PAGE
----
The Paradox Mindset-Both/And Thinking

April 15, 2024
Audrey Palmeri

Audrey Palmeri

We live in a society where we often think in “either/or” terms. In this style of thinking, only one thing can be true and we struggle to handle competing tensions, tasks and assignments. We get overwhelmed and struggle to accomplish everything we need to, leading to our progress being hindered. To be better off, we need to shift our thinking. A paradox mindset promotes thinking in “both/and” terms and encourages embracing conflicting tensions and demands. Someone with a paradox mindset can acknowledge that the two things can be conflicting at the same time and find ways to work through these differences. Across many research studies, a paradox mindset has been associated with many favorable outcomes, including better performance.1

Recent research has shown that having a paradox mindset is associated with higher academic performance and well-being in college students.2 Ella Miron-Spektor, the main researcher behind the paradox mindset, suggests that we can develop a paradox mindset. As we approach the end of the semester, it might be useful to adopt a paradox mindset. Here are some tips that can help you develop a paradox mindset.3

  1. Tell yourself that it is both possible and probable to accomplish two competing tasks.
    Making yourself believe you can do this will make the experience feel less daunting.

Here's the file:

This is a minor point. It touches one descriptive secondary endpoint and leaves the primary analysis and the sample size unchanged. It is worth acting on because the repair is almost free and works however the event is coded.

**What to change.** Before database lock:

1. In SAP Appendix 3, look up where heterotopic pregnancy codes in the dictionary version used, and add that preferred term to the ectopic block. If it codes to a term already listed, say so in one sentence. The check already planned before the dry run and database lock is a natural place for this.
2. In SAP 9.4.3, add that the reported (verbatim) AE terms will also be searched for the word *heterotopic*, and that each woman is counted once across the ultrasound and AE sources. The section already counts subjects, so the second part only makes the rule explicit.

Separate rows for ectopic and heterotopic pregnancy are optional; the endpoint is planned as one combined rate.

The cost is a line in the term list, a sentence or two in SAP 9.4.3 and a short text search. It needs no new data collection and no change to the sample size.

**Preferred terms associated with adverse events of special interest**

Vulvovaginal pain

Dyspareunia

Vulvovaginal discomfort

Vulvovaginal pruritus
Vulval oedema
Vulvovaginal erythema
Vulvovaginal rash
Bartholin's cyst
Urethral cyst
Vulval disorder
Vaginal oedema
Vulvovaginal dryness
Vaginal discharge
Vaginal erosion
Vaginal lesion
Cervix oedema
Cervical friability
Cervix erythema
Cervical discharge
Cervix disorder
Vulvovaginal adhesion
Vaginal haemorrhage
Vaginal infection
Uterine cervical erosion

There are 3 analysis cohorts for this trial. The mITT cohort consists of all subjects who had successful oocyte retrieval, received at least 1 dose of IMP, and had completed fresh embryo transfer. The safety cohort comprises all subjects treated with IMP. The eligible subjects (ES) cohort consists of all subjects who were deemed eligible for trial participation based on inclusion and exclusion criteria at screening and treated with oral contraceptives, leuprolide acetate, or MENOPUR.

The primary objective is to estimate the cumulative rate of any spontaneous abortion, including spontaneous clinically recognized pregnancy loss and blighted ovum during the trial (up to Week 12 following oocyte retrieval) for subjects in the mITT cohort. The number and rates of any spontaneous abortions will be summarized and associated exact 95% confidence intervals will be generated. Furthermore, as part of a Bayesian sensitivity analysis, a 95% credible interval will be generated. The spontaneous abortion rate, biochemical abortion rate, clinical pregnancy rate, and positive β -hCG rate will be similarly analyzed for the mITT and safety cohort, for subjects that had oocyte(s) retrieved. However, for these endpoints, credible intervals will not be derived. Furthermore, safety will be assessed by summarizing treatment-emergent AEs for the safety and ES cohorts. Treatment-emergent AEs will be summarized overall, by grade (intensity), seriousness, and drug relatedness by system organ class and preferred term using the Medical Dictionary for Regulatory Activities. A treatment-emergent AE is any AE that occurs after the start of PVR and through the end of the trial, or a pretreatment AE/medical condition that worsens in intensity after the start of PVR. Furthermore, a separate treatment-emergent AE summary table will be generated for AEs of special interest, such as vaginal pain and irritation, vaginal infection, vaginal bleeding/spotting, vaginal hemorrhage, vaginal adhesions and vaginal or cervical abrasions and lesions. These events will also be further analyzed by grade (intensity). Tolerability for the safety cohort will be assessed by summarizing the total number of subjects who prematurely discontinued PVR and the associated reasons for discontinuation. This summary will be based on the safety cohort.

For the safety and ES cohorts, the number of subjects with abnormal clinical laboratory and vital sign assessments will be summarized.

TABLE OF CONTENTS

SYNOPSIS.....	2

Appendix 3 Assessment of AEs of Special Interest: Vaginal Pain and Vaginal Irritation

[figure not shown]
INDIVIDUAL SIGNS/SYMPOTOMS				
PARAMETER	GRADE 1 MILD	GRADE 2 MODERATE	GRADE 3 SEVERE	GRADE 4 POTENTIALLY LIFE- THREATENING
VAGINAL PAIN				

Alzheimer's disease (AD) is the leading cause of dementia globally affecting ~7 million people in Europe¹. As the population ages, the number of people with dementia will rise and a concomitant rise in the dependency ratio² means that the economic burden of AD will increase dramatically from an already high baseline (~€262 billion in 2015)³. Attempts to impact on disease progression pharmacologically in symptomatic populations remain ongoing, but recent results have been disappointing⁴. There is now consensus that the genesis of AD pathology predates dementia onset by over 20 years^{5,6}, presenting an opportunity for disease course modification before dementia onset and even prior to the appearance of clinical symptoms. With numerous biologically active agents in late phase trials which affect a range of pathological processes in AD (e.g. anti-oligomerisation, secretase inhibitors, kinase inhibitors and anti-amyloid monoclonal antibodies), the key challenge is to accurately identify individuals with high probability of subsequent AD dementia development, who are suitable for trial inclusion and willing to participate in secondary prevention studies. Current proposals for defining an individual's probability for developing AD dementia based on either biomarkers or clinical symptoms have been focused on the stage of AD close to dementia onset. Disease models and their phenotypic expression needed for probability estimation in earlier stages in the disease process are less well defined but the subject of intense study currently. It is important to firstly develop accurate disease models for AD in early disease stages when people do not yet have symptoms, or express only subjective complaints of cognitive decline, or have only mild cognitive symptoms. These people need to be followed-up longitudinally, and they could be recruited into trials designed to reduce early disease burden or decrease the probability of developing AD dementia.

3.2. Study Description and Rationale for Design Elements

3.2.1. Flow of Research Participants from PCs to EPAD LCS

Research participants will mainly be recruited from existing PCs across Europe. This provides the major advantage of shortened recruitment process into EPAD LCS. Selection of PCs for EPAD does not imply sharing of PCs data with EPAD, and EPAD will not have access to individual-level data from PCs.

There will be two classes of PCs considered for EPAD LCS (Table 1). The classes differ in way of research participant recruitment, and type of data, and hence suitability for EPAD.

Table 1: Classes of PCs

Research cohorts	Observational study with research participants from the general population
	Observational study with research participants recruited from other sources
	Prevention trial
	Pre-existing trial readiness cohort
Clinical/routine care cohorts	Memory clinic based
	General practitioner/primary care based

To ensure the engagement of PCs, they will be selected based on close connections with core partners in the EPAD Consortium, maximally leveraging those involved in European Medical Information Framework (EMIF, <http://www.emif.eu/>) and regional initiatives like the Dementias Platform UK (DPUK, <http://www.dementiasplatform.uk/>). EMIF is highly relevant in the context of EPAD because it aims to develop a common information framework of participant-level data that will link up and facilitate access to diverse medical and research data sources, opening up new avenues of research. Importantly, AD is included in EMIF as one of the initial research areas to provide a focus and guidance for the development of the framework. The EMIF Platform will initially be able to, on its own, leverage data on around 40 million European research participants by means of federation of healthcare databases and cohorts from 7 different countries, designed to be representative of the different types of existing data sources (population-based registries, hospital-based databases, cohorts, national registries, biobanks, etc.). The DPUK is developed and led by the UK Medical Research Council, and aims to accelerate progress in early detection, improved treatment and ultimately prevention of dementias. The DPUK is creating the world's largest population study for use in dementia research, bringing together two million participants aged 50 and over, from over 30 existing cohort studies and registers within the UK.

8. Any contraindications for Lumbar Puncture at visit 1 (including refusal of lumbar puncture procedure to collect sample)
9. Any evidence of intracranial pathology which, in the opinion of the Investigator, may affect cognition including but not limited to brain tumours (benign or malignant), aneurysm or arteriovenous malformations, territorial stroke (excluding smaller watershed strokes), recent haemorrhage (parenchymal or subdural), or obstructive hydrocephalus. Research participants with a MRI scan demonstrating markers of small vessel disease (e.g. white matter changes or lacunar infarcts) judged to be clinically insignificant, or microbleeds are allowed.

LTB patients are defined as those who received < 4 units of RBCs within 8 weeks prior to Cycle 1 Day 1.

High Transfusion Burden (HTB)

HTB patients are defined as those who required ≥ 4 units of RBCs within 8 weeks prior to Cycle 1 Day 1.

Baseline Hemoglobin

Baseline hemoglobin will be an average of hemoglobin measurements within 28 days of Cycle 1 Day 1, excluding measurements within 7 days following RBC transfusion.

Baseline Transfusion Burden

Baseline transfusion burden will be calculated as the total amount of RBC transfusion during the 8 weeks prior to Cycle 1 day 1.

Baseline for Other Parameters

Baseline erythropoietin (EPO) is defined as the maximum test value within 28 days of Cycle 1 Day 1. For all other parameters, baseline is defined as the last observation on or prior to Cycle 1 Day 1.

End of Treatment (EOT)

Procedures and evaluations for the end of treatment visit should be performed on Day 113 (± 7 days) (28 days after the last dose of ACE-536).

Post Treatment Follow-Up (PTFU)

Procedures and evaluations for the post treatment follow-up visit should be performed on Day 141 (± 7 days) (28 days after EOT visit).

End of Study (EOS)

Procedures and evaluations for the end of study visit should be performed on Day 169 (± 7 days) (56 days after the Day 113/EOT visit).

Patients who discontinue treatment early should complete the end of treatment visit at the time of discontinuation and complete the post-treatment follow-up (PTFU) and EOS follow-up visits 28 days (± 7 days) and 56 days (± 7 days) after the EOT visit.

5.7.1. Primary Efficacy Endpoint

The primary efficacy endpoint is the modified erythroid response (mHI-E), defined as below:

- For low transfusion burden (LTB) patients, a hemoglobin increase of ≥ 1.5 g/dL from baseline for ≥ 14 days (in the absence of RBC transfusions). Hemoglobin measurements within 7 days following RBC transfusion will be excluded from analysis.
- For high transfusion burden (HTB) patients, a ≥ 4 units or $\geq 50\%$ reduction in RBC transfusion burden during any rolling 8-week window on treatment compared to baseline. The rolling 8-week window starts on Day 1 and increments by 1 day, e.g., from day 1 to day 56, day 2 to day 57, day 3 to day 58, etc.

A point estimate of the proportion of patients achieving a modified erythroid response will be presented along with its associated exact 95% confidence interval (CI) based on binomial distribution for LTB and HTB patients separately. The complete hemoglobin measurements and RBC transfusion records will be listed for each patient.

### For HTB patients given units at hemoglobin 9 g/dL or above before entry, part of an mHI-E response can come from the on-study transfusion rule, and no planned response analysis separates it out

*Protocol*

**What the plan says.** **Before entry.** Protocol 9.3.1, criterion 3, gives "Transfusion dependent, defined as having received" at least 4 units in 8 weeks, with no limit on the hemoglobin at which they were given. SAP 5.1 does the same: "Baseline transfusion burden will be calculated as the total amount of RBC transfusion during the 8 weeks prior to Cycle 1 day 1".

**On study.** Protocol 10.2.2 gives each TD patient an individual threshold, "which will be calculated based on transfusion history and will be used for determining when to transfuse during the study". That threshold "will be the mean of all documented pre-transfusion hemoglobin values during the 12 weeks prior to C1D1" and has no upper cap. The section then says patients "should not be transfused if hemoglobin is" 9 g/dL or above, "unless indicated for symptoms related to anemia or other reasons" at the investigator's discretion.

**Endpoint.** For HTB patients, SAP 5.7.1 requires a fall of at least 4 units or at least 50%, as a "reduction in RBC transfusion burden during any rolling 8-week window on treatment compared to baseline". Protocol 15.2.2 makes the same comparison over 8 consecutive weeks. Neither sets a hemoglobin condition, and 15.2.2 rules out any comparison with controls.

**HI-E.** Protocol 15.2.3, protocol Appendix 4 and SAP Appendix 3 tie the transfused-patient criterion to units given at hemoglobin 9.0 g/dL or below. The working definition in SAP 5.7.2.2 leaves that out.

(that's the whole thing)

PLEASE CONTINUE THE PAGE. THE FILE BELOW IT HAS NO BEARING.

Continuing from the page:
2. Accept that tension exists between tasks. In a paradox mindset, it is important to realize that the tension between these items will not entirely go away. Embrace the tension.
  3. Find ways to allocate your resources to finish everything that needs to get done. Instead of fixating on scarcity, try to be more positive and think about what types of new possibilities can emerge from this situation.

When we find ways to embrace the tension and adopt a paradox mindset, we can do our best work. Although a paradox mindset will not solve all problems, it opens up the possibilities to become more creative and find new solutions to problems that would not be possible if we constrained ourselves to “either/or” thinking.

Audrey Palmeri: Audrey Palmeri received her Bachelor of Science in Psychology and Economics from Union College in 2022 and currently works as a research manager at the Well-Being and Measurement Lab with Louis Tay. She is broadly interested in understanding how people and relationship affect one’s well-being and experiences in the workplace.


  1. Miron-Spektor, E., Ingram, A., Keller, J., Smith, W. K., & Lewis, M. W. (2018). Microfoundations of Organizational Paradox: The Problem Is How We Think about the Problem. Academy of Management Journal, 61(1), 26–45.
  2. Palmeri, A., Dai, X., Yang, ZR., Leung, AK., Kung, FYH., & Tay, L. (2024, April). Does having a Paradox Mindset Lead to Well-Being and Performance? Poster submitted to the 39th annual meeting of the Society of Industrial Organizational Psychology, Chicago, IL.
  3. Miron-Spektor, E. (2020, May 5). Overwhelmed? Adopt a Paradox Mindset. INSEAD Knowledge.